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The Long Shot (2004): This Is My Sorry for 2004

The Long Shot (Georg Stanford Brown, 2004)


photo credit: Amazon

Devon, here we come! Oh, waitaminute…

I don’t remember what it was the originally caused me to have such high hopes for this movie—it languished on my (admittedly massive; I try to keep it under 400 titles) Netflix Instant Streaming queue for well over a year before I actually got around to watching it—but when I dialed it up tonight, the first thing I noticed was Paul le Mat’s name, and the second was that the very first shot in the film was overlaid with the words “Hallmark Presents.” I knew at that point that any hopes I had were going to be dashed to the ground. Is it always the case that Hallmark Channel movies are such trite, predictable shit as the ones I’ve been exposed to? Because this is my seventh or eighth (my wife’s grandmother always has the Hallmark Channel on when we’re over for holiday dinners), and, well, they’re about as fresh and original as Dame Barbara Cartland romance novels.


photo credit: allmovie

Long, soulful gazes can cure anything.

Plot: Annie Garrett (Saw V‘s Julie Benz), her husband Ross (The Net‘s John Livingston), and daughter Taylor (Gage Golightly, of the recent Teen Wolf TV series…my, how she’s grown up!) move from Denver, Annie’s childhood home, to California to seek their fortune. The farm where Ross works goes under, and he exits stage left, leaving his family in the lurch. Annie, desperate for money and a place to board her horse Tolo, ends up living, and then working, at a farm owned by gruff-but-with-a-heart-of-gold owner Mary Lou O’Brian (The Goodbye Girl‘s Marsha Mason, slumming it before what would seem to have been a semi-retirement in 2005) and soft-hearted assistant Guido (Le Mat, who I just saw in Grave Secrets and was about equally fond of here). This being a Hallmark Channel movie, you can be guaranteed that things are not going to stop there, though getting into the specifics of most of the problems Annie and Tolo encounter on their road to the local dressage finals (and I’ll tell you, it’s a loooooooooooong way from Devon) would be spoiler territory.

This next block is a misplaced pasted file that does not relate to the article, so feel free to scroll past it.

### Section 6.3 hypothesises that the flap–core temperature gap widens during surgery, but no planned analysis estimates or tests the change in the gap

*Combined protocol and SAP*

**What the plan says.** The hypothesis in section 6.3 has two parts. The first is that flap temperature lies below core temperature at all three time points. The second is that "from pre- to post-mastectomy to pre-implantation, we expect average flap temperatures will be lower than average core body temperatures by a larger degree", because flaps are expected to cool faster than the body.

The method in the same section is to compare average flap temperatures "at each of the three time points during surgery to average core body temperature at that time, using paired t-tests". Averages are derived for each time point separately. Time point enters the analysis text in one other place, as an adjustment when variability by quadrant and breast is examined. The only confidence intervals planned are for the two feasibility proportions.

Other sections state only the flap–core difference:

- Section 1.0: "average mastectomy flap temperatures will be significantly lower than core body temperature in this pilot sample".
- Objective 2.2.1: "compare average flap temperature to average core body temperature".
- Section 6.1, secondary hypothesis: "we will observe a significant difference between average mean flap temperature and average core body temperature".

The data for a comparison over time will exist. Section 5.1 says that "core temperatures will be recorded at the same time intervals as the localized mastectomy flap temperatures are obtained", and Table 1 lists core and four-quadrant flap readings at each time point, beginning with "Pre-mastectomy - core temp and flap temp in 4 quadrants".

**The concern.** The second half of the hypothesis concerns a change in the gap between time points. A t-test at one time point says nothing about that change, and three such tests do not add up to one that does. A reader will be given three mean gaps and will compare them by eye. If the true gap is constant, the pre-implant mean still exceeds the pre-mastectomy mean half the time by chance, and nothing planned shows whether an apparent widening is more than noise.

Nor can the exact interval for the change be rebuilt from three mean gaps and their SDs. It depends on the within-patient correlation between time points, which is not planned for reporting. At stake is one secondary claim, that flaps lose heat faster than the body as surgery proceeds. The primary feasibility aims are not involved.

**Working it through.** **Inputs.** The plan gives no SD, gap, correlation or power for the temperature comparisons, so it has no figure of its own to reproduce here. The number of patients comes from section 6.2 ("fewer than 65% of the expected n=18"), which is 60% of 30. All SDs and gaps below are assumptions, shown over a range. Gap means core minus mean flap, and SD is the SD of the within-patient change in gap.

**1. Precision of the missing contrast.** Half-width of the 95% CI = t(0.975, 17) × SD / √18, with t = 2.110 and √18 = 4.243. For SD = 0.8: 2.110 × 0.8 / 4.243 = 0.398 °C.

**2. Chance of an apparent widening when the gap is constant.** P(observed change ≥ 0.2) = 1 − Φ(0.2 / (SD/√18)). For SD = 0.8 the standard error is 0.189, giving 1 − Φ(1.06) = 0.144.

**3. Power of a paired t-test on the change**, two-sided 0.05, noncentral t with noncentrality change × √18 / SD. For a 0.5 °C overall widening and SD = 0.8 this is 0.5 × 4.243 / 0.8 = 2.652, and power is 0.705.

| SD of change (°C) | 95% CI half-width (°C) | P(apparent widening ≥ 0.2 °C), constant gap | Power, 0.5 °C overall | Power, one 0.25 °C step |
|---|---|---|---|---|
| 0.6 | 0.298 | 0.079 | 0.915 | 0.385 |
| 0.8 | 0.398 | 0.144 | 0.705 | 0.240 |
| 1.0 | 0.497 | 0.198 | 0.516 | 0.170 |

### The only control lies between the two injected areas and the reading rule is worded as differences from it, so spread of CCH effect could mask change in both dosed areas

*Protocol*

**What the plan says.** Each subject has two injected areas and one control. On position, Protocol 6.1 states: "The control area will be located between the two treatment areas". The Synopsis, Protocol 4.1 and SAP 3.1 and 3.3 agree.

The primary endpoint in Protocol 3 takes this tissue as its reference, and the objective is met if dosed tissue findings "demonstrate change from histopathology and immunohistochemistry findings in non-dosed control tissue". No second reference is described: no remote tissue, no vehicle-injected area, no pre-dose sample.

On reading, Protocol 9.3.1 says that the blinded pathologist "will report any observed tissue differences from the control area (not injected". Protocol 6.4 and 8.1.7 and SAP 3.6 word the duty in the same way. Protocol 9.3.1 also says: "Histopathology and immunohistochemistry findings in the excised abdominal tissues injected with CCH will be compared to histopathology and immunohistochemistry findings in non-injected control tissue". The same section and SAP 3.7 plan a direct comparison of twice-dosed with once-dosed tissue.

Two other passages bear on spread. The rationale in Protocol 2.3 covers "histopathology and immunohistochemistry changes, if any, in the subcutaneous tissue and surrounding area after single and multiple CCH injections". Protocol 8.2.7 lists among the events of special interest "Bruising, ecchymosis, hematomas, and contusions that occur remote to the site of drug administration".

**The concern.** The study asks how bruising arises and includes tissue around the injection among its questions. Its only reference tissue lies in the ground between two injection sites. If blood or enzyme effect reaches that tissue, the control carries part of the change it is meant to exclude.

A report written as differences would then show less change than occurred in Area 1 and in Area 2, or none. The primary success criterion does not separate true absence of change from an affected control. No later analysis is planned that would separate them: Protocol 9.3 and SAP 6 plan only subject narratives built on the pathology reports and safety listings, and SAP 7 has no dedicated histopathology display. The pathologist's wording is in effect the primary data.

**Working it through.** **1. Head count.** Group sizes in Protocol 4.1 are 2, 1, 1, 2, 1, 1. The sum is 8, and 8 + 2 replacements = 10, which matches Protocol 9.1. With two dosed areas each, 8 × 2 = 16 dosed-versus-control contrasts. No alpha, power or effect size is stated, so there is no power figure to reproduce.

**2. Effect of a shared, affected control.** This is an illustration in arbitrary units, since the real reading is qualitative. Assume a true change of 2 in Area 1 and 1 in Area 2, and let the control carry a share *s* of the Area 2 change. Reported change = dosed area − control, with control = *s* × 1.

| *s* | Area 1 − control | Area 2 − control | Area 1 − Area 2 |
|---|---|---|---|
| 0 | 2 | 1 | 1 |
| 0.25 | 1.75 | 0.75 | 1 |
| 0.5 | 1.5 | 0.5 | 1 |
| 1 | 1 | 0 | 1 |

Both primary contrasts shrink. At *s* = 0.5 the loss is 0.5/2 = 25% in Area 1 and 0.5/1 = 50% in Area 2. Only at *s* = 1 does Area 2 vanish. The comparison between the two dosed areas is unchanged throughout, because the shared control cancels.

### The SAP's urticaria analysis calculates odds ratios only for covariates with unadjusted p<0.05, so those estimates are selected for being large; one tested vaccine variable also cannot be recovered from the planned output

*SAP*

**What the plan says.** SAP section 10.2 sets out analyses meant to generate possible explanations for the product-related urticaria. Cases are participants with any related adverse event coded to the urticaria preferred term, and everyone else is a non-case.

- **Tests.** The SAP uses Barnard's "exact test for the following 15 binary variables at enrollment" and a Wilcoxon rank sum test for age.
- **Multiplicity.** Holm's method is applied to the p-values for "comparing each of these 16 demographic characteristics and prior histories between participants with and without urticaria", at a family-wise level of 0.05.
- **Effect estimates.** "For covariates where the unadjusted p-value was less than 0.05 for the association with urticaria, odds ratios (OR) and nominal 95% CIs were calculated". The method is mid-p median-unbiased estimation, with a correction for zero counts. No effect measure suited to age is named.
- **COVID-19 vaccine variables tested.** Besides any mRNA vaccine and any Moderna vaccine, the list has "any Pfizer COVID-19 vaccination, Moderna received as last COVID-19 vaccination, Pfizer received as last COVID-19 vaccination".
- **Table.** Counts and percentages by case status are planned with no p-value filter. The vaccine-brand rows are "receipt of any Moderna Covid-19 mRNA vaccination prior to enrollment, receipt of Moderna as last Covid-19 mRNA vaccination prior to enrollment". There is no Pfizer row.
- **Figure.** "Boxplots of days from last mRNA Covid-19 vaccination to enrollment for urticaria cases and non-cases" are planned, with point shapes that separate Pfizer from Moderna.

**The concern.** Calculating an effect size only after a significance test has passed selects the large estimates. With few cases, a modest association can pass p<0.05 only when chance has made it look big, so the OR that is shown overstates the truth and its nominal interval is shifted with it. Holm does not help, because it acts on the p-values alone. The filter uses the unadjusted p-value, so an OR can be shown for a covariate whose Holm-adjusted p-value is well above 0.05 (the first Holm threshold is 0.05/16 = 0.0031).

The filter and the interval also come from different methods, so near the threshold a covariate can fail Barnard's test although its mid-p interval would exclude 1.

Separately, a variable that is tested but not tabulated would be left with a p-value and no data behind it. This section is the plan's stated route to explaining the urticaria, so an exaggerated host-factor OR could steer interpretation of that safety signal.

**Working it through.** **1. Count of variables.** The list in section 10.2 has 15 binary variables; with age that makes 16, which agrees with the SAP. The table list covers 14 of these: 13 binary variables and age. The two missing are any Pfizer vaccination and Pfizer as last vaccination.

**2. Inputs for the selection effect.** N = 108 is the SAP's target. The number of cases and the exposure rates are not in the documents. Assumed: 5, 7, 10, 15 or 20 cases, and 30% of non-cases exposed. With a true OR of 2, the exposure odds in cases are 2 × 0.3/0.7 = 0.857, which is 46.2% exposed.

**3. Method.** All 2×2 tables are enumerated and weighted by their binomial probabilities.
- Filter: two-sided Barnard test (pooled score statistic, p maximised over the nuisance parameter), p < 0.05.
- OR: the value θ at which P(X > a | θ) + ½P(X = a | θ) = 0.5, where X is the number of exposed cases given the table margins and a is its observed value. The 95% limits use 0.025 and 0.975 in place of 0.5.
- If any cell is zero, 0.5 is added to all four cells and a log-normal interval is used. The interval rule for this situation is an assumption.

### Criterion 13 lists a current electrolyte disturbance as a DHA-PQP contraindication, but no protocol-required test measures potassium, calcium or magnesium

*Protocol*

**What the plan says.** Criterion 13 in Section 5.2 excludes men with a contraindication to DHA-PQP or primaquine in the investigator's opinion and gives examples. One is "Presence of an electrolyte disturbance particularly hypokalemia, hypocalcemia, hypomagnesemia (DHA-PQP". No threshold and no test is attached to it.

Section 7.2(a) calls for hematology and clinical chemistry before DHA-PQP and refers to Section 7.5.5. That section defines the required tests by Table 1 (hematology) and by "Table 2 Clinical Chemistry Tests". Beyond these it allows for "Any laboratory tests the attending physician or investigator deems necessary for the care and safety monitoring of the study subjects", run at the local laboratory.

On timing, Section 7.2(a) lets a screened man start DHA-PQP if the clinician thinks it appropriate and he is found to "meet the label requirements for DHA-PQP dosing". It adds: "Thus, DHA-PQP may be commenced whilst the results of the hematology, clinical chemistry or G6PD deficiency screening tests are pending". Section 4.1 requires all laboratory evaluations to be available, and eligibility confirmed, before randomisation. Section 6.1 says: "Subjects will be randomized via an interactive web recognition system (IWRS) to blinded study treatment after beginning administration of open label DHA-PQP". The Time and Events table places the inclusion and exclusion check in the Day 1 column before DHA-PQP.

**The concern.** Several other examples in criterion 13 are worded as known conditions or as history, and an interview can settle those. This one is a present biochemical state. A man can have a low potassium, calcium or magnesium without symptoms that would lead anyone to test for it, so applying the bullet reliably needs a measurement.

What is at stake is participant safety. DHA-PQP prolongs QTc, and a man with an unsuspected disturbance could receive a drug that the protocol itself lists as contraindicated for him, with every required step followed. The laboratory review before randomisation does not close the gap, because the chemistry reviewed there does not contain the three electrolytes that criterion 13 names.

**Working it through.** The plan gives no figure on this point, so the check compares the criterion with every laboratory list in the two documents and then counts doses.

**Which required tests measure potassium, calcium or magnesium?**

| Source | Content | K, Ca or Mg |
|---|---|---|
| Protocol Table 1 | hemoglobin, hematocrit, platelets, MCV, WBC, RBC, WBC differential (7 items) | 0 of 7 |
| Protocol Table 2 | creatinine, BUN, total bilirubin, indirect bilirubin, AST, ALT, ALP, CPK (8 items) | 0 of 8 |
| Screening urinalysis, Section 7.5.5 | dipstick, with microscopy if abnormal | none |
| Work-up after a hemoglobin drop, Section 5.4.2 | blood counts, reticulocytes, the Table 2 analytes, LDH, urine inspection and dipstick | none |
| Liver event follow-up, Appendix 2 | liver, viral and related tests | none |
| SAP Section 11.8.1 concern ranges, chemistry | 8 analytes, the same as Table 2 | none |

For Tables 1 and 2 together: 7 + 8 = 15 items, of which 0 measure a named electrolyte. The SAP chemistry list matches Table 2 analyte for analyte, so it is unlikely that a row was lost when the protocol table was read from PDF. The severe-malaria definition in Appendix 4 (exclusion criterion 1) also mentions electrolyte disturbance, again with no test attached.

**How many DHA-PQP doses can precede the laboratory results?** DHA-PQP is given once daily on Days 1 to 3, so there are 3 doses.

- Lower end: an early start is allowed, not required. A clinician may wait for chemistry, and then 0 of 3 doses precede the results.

photo credit:

How far the mighty, etc.


Not that it’s not painfully predictable in the sense that you know there are roadblocks (the main one, which turns this from a simple horse story into OMGHALLMARKINSPIRATIONALMOVIE, is cleverly concealed by changing the breed of the horse—this is, it turns out, based in part on a true story; the real-life cognate of Annie Garrett has posted about her experiences as a consultant on the film at IMDB), and I can’t begin to imagine it would be a spoiler alert to say that Annie, Tolo, and Taylor soldier on through (I’m reminded of a line from a much better film I watched today, The Adventures of Tintin: “You hit a wall, you push through it.”) and everything turns out all right in the end. The problem is, the folks who write Hallmark and Lifetime and (fill in the basic cable channel) Original Movies never seem to realize that it’s possible for everything to turn out all right and do so in a different way than the viewer is expecting. This was screenwriter David Alexander’s first time working with Hallmark, though he had previously penned oh-so-inspirational TV movies like this for CBS; their partnership has continued to this day. Do I need to watch any of David Alexander’s other movies to know they’re going to be just as plodding and predictable as this one? No, I don’t. *


Part 1 of the full film courtesy Youtube (the other parts are linked).

About Robert "Goat" Beveridge

Media critic (amateur, semi-pro, and for one brief shining moment in 2000 pro) since 1986. Guy behind noise/powerelectronics band XTerminal (after many small stints in jazz, rock, and metal bands). Known for being tactless but honest.

2 responses »

  1. Pingback: The Dark Horse (2008): The Race Is Not Always to the Swift, nor the Battle to the Strong, but That’s How the Smart Money Bets | Popcorn for Breakfast

  2. Pingback: Grave Secrets (1989): Dead and Breakfast | Popcorn for Breakfast

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